When I accepted the gig as "Atmosphere Coordinator" and "Blue Agave Tech" with the "Barfly Wranglers" band for their "Highway 30 Music Festival" appearance up in the Twin Falls area of Idaho last weekend, I had no idea what I was getting myself into. Actually, the labor-to-debauchery ratio proved to be decidedly in my favor.
Coupling the art of the "mosey" with packing a flask, while nowhere near as difficult as walking and chewing gum, was really about as demanding as it got. That, and partaking of all the perks (I recently read 'perqs' is out of fashion) associated with the "all-access wrist band."
Over time, going back to the 1967 Monterey Pop Festival, the 1968 Northern California Folk Rock Festival at Santa Clara County Fairgrounds, and the 1969 Newport Pop Festival at Devonshire Downs, music festivals, at least for some of us California expatriates, have become pretty much an addiction of sorts.
Once we moved to Utah in 1970, Renaissance Fairs down at Westminster College in Salt Lake seemed to fill the void for a spell. Then, if memory serves, it was the bluegrass festivals associated with the Park City Arts Festival later in the '70s up on what I believe was then called Bunny Hollow at the Park City Ski Area.
Of course, your humble scribe secured the MC gig, with its attendant backstage access, for any and all local fiddle-and-banjo related exhibitions in those days. How else could a guy satisfy his festival "jones" and meet his musical heroes in one fell swoop?
The "golden years" of single-day, multi-act concert promotion up on the mountain out at ParkWest were, in a way, mini festivals. In retrospect, it seems like most all major groups of the day would get packaged into four-act shows that would rival most anything else going on anywhere.
Backstage access to those shows usually came with securing a specific concert review gig with The Park Record newspaper. Say there were 10 or 15 shows coming up for a particular summer. Well, two or three or four of us would divide them up.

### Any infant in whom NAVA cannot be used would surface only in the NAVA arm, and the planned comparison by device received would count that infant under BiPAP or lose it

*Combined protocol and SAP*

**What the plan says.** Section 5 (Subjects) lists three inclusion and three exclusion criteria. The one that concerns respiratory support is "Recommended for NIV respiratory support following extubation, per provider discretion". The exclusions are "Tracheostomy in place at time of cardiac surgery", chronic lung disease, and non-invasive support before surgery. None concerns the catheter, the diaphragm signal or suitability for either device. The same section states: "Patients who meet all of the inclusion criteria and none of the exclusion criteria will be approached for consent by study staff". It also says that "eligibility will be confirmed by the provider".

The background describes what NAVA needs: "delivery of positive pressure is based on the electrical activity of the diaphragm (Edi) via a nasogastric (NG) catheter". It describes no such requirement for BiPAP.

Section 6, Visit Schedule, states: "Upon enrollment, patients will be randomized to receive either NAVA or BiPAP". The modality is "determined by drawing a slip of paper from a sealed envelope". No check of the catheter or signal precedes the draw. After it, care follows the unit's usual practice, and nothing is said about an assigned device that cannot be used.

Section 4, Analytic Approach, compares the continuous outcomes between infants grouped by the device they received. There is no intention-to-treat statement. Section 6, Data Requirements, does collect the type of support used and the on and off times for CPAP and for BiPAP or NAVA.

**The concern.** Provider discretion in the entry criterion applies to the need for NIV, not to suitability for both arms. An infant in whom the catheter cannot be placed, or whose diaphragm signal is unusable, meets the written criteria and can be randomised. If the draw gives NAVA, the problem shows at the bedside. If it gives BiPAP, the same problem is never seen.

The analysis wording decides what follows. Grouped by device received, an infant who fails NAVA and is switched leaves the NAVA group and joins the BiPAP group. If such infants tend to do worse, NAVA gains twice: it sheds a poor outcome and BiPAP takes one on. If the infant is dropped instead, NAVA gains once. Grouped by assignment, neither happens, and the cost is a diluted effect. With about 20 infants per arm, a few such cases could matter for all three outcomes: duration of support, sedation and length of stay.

Some of the negotiations bordered on the hilarious. One concert season, I recall agreeing to do the John Denver and Julian Lennon reviews if I could also get Sonny Terry and Brownie McGee, B.B. King, Ramsey Lewis, James Cotton, and Muddy Waters.
Another year I pulled off a Brer Rabbit-Briar Patch compromise by "consenting" to review Annie Lennox and Dave Stewart's Eurythmics show plus a Beach Boys concert as payback for getting two earlier Bob Dylan's, a couple of Jerry Jeff Walker's, a J.J. Cale, a Stevie Goodman, and a Jimmy Buffett.
It wasn't all that much different from an NFL Draft! One couldn't tip his or her hand too early. If push came to shove, better to act nonchalant about an act that was at the top of one's cultural wish list.
For Salt Lake shows during my radio years, friendships with record label reps usually resulted in a backstage pass without any concert review quid-pro-quo. Not that they didn't get written-up anyway and submitted to The Coalition or The Newspaper to fulfill that week's music column obligation.
It was really "high cotton" when "Waterbed" and his trusty sidekick "Kubee" were feeding all of United Concert's southern rock acts post-show Texas-style BBQ. Sitting down with the original Lynyrd Skynyrd in a converted Salt Palace offstage dining area while Ronnie Van Zandt spun fishing yarns between reducing racks of ribs to their molecular level was just about as cool as it got.
The late Craig Badami, then vice president of marketing for the Park City Ski Area, came through for me big time during the late '80s when he named me liaison between the resort and the retro-western-swing band Asleep at the Wheel, who were in Park City to perform at then Sen. Jake Garn's Senator's Cup Ski Ball up in the Rusty Nail. Work, work, work!
Among other local MC gigs that got me backstage during my early years in town were a few at the Egyptian Theater. The great John Hartford comes immediately to mind. Now there was a legendary, quirky, songwriting and performing genius. Another was the Dobro, and, as it turned out that night, whiskey, virtuoso, "Uncle Josh" Graves. Great memories.
My all-time favorite, however, has to be when I emceed a Doc and Merle Watson show at the old Terrace Ballroom and was able to hang out with them most of the day. Doc had me walking around in his new Wolverine boots while he and Merle worked out picking arrangements. ("Don't forget to get them a half-size large, son.")
Jay Meehan is a culture junkie and has been an observer, participant, and chronicler of the Park City and Wasatch County social scenes for more than 40 years.